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I spent the wee hours of Wednesday morning at the basilica. Here's what ran the following day in The News.
Pilgrims descend on the capital to celebrate the Virgin of Guadalupe
Esteban Cruz tumbled into the deep end of a swimming pool six years ago while horsing around with a cousin. Unable to swim, he quickly sunk to the bottom. Desperate and "drowning" he begged the Virgin of Guadalupe for intervention. A lifeguard pulled him from the pool moments later, sparing him a watery death.
Cruz has made a pilgrimage every December since to the Basílica de Guadalupe, where he gives thanks for what he considers a miracle. This year, he pedaled his red mountain bike from Valle de Chalco Solidaridad, a sprawling municipality on the southeastern outskirts of the capital, to the basilica in the northern part of Mexico City, leaving at 9 p.m. and arriving just in time for Midnight mañanitas.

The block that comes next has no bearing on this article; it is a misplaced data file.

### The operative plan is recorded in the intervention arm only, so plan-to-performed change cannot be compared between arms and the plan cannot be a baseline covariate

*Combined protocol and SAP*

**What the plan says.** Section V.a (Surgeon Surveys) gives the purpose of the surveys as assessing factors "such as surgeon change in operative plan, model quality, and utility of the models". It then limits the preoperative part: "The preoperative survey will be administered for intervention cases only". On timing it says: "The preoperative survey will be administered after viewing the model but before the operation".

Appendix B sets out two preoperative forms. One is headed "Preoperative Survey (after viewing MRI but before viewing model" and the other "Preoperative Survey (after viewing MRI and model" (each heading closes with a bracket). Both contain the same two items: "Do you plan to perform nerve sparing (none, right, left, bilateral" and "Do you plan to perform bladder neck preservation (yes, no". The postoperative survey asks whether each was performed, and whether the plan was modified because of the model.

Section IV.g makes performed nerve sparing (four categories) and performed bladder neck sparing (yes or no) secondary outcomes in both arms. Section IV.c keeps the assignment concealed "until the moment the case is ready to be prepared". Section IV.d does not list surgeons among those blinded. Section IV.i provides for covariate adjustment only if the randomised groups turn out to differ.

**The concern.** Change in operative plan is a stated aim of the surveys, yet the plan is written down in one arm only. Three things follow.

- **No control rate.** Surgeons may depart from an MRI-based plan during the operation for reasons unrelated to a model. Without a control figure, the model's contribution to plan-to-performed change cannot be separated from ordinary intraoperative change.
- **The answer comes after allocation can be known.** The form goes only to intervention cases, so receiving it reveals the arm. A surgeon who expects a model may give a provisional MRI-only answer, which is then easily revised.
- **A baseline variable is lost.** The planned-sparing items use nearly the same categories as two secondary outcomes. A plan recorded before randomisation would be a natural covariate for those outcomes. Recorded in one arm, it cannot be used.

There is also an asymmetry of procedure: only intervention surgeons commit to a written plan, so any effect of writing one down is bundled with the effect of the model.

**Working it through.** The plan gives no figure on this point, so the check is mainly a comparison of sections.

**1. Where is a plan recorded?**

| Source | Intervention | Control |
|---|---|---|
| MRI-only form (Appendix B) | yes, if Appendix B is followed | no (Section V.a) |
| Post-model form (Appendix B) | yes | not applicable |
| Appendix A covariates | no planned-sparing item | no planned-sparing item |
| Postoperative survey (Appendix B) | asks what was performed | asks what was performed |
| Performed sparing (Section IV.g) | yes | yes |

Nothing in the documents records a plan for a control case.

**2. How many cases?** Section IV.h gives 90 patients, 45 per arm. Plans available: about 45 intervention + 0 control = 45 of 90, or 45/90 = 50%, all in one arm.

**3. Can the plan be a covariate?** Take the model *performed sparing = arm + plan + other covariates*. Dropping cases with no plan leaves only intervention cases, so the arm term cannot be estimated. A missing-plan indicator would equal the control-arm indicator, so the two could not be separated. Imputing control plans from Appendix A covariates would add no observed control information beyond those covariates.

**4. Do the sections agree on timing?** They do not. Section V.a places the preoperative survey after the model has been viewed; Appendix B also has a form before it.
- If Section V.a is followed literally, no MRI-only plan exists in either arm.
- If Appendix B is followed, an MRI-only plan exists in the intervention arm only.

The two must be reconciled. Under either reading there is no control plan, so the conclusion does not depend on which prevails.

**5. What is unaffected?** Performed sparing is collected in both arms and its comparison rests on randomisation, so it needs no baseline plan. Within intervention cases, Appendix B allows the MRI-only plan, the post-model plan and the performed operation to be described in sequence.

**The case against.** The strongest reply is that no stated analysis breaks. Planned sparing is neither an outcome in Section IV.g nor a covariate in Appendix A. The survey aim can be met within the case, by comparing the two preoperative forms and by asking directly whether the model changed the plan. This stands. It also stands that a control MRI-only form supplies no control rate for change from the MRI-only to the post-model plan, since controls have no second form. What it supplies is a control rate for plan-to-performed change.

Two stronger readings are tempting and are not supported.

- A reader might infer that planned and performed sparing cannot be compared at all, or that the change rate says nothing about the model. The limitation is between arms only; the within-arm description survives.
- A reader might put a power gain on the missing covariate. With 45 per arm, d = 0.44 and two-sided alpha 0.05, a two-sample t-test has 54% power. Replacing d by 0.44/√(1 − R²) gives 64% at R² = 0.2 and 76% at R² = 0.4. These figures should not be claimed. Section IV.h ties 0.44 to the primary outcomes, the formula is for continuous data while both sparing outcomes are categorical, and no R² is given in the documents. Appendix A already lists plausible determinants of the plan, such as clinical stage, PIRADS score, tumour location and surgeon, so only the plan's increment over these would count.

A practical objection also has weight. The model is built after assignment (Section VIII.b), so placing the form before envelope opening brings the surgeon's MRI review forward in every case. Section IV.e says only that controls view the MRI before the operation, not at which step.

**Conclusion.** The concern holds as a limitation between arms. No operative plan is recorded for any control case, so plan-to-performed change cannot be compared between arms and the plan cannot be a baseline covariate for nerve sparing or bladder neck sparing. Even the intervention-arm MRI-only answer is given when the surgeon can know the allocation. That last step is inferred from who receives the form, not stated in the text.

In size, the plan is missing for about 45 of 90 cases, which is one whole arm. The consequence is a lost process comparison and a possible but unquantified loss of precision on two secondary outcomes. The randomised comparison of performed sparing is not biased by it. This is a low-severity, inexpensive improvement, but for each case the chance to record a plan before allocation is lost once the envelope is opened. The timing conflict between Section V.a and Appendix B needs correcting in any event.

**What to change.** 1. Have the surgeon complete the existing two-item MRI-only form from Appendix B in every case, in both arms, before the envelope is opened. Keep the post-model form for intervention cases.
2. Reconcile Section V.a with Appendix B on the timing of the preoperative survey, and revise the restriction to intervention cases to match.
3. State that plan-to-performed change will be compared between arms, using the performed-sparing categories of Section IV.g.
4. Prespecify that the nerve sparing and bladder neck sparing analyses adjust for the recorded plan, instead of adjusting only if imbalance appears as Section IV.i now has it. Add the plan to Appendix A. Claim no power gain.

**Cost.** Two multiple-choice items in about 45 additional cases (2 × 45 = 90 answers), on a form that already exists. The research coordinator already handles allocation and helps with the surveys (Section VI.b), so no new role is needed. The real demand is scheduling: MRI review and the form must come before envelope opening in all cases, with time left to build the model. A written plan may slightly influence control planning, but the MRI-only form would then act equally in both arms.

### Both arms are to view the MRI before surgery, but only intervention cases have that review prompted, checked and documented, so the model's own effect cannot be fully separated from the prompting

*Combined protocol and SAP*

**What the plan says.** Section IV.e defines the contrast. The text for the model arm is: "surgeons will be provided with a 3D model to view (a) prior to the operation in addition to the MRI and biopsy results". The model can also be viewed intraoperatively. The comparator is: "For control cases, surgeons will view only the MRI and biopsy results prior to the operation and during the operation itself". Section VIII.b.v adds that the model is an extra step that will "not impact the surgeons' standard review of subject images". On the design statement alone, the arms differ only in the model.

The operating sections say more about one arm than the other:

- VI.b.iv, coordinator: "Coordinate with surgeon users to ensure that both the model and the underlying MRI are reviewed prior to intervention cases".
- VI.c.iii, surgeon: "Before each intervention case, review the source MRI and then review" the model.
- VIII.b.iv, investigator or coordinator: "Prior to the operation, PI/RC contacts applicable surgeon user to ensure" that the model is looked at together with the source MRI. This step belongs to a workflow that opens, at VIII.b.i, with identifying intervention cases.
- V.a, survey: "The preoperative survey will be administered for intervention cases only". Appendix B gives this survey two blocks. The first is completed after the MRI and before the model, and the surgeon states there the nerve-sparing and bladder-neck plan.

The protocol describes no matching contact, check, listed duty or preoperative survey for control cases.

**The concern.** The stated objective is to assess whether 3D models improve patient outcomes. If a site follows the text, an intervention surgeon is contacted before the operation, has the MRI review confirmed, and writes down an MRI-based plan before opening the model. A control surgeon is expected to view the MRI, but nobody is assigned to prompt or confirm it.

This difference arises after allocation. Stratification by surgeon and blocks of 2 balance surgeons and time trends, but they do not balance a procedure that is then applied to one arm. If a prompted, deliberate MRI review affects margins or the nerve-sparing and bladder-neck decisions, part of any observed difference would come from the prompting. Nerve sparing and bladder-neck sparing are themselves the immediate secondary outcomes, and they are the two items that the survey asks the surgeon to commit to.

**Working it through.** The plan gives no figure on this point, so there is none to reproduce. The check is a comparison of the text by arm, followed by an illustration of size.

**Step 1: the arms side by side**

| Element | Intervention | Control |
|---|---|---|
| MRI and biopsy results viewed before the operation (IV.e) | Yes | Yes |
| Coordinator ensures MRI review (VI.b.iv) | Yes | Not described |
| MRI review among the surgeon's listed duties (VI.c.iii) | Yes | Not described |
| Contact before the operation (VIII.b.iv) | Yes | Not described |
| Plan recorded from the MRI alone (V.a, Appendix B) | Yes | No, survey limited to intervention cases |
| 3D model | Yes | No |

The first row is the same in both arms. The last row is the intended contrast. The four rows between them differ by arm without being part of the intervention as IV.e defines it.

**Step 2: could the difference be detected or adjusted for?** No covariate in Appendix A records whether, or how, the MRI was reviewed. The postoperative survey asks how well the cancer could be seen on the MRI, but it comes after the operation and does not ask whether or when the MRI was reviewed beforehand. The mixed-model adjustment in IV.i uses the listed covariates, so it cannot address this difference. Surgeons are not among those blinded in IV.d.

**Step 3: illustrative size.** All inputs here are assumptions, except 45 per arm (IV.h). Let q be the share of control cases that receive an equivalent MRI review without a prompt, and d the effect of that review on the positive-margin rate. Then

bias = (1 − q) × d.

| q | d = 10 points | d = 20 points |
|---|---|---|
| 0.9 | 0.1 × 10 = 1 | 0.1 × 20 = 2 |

"I thought I was going to die," Cruz recalled while sitting on the curb in front of the basilica during the wee hours of Wednesday morning.
"Thankfully, the virgin intervened."
Cruz was just one of an estimated eight million Mexicans flocking to the basilica over the past week as the country feted its patron saint, a dark-skinned virgin that they believe appeared in front of an indigenous farmer named Juan Diego on Dec. 12, 1531. And 476 years later, the cult of the Virgin of Guadalupe still captivates tens of millions of devotees in the world's second most populous Catholic country.